Ideas Have Consequences

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Ideas Have Consequences
Ideas Have Consequences.jpg
First edition
AuthorRichard M. Weaver
CountryUnited States
LanguageEnglish
SubjectPhilosophy
PublisherUniversity of Chicago Press
Publication date
1948
Media typePrint (Paperback)
Pages190
ISBN0-226-87680-2
OCLC11120554

Ideas Have Consequences is a philosophical work by Richard M. Weaver, published in 1948 by the University of Chicago Press. The book is largely a treatise on the harmful effects of nominalism on Western civilization since this doctrine gained prominence in the Late Middle Ages, followed by a prescription of a course of action through which Weaver believes the West might be rescued from its decline.

Epistemology and approach[edit]

Weaver's philosophy shares an epistemological orientation with some forms of existentialism[citation needed] in that it posits that the axioms underlying all human belief systems are ultimately arbitrary (in the sense that they cannot be derived, or anchored in something anterior) and are thus a product of the exercise of ultimate choice rather than empirical evidence.

Weaver thus bases his attack against nominalism on historical analogy and the teleological implications, or "consequences" of such a world view.

It is important, however, to distinguish this approach from that of historicism, which contends that history develops in organic, deterministic cycles. Weaver emphasizes his position that the cause of apparent patterns in the decline of civilizations is recurrent, unintelligent choice.

The decline of the West[edit]

Weaver attributes the beginning of the Western decline to the adoption of nominalism (or the rejection of the notion of absolute truth) in the late Scholastic period. The chief proponent of this philosophical revolution was William of Ockham.

The consequences of this revolution, Weaver contends, were the gradual erosion of the notions of distinction and hierarchy, and the subsequent enfeebling of the Western mind's capacity to reason. These effects in turn produced all manner of societal ills, decimating Western art, education and morality.

As examples of the most recent and extreme consequences of this revolution, Weaver offers the cruelty of the Hiroshima bombing, the meaninglessness of modern art, America's cynicism and apathy in the face of the just war against Nazism, and the rise of what he terms "The Great Stereopticon".

The Great Stereopticon[edit]

Weaver gives the name "The Great Stereopticon" to what he perceives as a rising, emergent construct which serves to manipulate the beliefs and emotions of the populace, and ultimately to separate them from their humanity via "the commodification of truth".

Here, notably, Weaver echoes the sentiments of C. S. Lewis in his book The Abolition of Man (which was written nearly contemporaneously with Ideas Have Consequences), and anticipates the modern critique of consumerism.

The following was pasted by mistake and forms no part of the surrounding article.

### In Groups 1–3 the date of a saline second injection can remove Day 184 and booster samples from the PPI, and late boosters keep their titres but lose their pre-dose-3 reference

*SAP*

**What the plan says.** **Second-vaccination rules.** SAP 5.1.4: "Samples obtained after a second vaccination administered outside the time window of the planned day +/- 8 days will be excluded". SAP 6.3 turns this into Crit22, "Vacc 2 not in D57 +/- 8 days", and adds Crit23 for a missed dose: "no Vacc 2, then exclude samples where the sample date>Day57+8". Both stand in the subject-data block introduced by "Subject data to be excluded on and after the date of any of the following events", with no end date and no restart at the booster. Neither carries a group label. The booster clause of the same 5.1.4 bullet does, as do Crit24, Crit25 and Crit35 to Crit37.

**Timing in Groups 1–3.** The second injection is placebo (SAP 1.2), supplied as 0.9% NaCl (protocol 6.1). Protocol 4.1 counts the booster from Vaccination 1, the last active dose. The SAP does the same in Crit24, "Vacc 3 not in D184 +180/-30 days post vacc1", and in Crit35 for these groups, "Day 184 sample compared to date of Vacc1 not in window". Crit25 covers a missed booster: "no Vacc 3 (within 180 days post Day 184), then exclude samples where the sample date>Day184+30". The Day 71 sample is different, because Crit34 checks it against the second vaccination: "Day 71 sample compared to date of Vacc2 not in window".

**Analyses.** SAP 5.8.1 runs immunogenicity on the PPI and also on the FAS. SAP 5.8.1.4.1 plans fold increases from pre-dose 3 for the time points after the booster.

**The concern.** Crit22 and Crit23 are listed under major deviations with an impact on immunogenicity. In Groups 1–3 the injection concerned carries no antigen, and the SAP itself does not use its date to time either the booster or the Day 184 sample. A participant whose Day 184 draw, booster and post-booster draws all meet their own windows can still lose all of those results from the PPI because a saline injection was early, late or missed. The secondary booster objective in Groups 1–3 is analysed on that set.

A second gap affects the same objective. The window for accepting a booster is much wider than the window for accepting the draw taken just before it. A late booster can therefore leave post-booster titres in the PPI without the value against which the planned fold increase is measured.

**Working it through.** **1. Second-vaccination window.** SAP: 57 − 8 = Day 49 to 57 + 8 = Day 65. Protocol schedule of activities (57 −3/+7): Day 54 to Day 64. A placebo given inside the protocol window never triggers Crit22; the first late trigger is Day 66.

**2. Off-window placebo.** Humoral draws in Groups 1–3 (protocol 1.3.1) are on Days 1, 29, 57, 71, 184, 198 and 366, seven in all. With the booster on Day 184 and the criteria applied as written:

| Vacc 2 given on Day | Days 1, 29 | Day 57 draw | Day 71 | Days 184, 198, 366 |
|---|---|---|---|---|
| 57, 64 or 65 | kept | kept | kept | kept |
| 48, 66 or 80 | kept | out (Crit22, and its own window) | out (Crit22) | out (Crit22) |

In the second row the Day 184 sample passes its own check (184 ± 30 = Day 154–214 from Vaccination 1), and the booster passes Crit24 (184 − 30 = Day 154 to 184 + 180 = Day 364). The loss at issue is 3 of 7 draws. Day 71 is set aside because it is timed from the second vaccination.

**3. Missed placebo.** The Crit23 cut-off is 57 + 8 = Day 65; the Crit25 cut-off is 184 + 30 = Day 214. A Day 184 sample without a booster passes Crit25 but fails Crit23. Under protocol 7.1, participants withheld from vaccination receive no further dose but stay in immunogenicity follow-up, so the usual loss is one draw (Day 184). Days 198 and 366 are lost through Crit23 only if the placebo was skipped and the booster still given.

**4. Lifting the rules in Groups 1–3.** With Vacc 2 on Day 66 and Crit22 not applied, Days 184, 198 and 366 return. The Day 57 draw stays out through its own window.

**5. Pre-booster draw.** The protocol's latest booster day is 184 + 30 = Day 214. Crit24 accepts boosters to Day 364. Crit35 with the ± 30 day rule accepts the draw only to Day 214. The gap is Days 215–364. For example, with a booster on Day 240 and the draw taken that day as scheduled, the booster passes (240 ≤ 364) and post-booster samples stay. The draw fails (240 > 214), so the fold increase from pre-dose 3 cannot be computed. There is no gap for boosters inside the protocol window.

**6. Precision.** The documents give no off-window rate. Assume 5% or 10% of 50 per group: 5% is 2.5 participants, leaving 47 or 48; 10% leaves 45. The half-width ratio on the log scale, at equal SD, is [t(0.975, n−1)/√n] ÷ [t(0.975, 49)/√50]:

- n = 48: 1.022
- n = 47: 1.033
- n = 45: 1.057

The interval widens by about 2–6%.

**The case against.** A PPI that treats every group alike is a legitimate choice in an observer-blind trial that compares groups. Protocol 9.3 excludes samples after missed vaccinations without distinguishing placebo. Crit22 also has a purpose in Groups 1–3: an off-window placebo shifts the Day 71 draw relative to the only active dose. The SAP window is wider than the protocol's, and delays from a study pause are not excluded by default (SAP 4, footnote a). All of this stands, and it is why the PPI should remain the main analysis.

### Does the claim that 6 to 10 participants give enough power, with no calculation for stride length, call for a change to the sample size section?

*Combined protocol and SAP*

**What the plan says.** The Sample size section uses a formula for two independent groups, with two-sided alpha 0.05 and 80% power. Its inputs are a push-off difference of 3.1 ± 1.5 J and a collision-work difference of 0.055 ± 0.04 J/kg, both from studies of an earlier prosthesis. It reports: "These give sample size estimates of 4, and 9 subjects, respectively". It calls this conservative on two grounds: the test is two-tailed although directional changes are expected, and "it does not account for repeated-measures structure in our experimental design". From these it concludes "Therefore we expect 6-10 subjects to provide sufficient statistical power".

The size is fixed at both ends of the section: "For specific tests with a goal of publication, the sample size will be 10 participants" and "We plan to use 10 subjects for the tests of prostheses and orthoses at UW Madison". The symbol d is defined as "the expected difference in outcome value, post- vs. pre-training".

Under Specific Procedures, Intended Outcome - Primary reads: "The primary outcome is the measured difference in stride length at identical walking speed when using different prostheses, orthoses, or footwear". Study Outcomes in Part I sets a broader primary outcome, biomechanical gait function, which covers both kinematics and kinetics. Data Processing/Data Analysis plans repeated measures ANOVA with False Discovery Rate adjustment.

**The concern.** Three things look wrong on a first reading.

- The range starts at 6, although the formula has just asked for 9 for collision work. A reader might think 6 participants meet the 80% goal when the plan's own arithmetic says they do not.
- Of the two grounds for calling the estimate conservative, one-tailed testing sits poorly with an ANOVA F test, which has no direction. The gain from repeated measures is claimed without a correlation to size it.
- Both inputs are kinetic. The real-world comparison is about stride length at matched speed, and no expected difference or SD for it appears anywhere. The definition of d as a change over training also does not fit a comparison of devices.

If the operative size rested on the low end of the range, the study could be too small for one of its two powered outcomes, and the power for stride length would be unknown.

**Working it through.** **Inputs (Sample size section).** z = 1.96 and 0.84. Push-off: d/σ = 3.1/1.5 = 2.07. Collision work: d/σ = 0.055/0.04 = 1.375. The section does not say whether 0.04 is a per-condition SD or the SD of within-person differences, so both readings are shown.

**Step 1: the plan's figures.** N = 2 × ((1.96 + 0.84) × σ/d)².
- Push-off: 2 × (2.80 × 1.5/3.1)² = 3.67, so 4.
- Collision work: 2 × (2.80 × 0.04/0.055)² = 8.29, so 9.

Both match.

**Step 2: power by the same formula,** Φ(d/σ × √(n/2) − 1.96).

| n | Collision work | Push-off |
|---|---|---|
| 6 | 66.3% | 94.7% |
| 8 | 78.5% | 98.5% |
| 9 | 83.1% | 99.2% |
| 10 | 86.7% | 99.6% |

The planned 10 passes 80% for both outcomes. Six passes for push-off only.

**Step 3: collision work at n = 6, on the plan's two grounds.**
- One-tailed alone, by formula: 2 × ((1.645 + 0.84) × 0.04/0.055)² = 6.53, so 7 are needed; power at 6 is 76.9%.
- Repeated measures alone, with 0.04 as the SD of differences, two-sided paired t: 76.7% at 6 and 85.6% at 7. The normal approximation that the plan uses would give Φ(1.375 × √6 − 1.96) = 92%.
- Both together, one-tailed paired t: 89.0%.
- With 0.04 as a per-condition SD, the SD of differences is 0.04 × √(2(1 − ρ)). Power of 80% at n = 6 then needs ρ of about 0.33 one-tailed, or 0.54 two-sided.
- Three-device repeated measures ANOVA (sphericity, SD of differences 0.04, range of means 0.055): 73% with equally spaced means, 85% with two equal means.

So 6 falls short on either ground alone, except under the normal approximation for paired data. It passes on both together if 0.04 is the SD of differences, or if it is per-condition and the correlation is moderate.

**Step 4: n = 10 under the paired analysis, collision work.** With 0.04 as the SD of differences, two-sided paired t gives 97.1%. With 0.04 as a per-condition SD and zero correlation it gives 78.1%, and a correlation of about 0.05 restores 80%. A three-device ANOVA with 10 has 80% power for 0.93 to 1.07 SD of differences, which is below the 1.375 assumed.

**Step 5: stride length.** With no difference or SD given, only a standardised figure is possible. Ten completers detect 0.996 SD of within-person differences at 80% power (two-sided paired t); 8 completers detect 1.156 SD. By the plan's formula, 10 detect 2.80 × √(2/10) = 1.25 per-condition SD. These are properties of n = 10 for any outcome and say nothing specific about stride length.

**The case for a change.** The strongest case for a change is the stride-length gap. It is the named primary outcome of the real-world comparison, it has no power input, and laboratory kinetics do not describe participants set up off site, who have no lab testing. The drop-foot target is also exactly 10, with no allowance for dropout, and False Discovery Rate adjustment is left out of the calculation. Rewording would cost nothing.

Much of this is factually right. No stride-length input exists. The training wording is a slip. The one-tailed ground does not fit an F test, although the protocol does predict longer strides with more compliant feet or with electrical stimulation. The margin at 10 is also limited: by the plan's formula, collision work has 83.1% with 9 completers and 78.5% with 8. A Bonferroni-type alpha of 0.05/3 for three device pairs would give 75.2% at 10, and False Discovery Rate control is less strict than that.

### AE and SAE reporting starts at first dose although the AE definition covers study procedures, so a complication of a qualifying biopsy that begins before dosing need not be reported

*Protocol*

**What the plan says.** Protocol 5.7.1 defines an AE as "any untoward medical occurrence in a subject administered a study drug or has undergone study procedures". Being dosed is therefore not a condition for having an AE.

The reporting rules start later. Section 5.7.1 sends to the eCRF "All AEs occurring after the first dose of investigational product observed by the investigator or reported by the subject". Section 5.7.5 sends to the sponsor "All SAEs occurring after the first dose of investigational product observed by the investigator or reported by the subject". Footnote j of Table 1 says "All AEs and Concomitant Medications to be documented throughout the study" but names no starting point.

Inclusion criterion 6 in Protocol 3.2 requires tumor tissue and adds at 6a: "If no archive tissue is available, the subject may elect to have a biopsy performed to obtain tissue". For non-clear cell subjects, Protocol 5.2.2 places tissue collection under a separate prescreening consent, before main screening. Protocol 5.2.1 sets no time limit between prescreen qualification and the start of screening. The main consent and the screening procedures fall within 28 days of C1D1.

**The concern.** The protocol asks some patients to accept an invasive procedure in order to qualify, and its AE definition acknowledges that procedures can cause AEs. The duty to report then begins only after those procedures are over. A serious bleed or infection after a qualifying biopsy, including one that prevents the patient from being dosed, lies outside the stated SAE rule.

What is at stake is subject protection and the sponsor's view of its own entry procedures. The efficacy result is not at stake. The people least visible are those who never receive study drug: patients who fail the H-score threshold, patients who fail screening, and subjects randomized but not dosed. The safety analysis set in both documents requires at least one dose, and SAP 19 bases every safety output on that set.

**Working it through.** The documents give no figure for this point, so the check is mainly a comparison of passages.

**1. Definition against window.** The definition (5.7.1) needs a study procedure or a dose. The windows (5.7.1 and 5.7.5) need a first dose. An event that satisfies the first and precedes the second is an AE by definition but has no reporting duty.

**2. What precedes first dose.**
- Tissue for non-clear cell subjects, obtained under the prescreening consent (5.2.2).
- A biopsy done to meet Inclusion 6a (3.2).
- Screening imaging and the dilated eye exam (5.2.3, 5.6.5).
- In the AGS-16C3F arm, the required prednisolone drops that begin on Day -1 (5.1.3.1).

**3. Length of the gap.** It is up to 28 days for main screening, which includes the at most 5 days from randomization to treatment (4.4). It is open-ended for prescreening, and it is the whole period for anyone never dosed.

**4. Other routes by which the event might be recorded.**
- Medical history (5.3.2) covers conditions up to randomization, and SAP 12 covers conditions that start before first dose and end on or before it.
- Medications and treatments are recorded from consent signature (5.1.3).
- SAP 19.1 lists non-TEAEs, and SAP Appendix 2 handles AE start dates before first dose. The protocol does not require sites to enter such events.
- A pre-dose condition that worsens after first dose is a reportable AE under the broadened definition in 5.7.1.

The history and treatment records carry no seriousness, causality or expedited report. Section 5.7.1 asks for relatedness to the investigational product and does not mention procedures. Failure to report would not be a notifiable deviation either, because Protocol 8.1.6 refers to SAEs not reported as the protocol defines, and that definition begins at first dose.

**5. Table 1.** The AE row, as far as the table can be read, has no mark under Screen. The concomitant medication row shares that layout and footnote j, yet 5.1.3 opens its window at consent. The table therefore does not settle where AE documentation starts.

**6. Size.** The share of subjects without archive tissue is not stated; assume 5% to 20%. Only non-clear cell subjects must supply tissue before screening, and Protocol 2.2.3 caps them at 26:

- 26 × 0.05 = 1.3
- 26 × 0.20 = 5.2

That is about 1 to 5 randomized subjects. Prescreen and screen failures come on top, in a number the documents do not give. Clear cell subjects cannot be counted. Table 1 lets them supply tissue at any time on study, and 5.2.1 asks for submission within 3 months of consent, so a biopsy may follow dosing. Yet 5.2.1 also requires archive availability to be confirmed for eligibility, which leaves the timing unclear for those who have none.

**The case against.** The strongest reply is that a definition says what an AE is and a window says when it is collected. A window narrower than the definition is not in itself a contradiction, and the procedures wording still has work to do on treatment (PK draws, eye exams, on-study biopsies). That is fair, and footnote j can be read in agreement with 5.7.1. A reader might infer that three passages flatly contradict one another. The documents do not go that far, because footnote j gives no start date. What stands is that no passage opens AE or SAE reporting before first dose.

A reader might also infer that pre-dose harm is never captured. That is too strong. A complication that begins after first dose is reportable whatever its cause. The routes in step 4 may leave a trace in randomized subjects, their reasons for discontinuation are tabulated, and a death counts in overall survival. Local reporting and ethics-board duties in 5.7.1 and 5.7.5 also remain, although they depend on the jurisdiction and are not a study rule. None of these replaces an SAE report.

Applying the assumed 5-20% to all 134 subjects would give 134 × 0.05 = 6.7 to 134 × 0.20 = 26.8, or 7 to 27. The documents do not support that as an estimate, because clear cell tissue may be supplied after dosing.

Prescription[edit]

Weaver concludes his book by proposing that deliberate measures might be taken to begin the regeneration of Western civilization. Among these, he proposes that language be reinvested with value, and that the right to private property, which he dubs "the last metaphysical right", be maintained, among other things because it provides a material basis for human sustenance and thus furnishes an individual (as it did Henry David Thoreau) with the means to be independent from a corrupt system.

Chapters summary[edit]

Chapter 1: The Unsentimental Sentiment Every man in a culture has three levels of conscious reflection: his specific ideas about things, his general beliefs, and his metaphysical dream. The first constitutes his worldliness, the second is applied to certain choices as they present themselves and the third which is the most important is his intuitive feeling about the immanent nature of reality. Without this it is impossible to live together harmoniously for prolonged amounts of time. It is also his attitude toward the world and is the most important fact about a person.

Logic depends upon this dream, for the waning of the dream results in the confusion of counsel. Today many think that it does not matter what a man believes, but it does. What a man believes tells him what the world is for. If people can’t agree what the world is for, they can never agree on all the little things in life either. People don’t want others to take what they believe too seriously. This is how religion is currently viewed. Our various thoughts and assumptions about ideas are what give them meaning. Our ideas must be harmonized by some vision. Our task is to find that harmonization.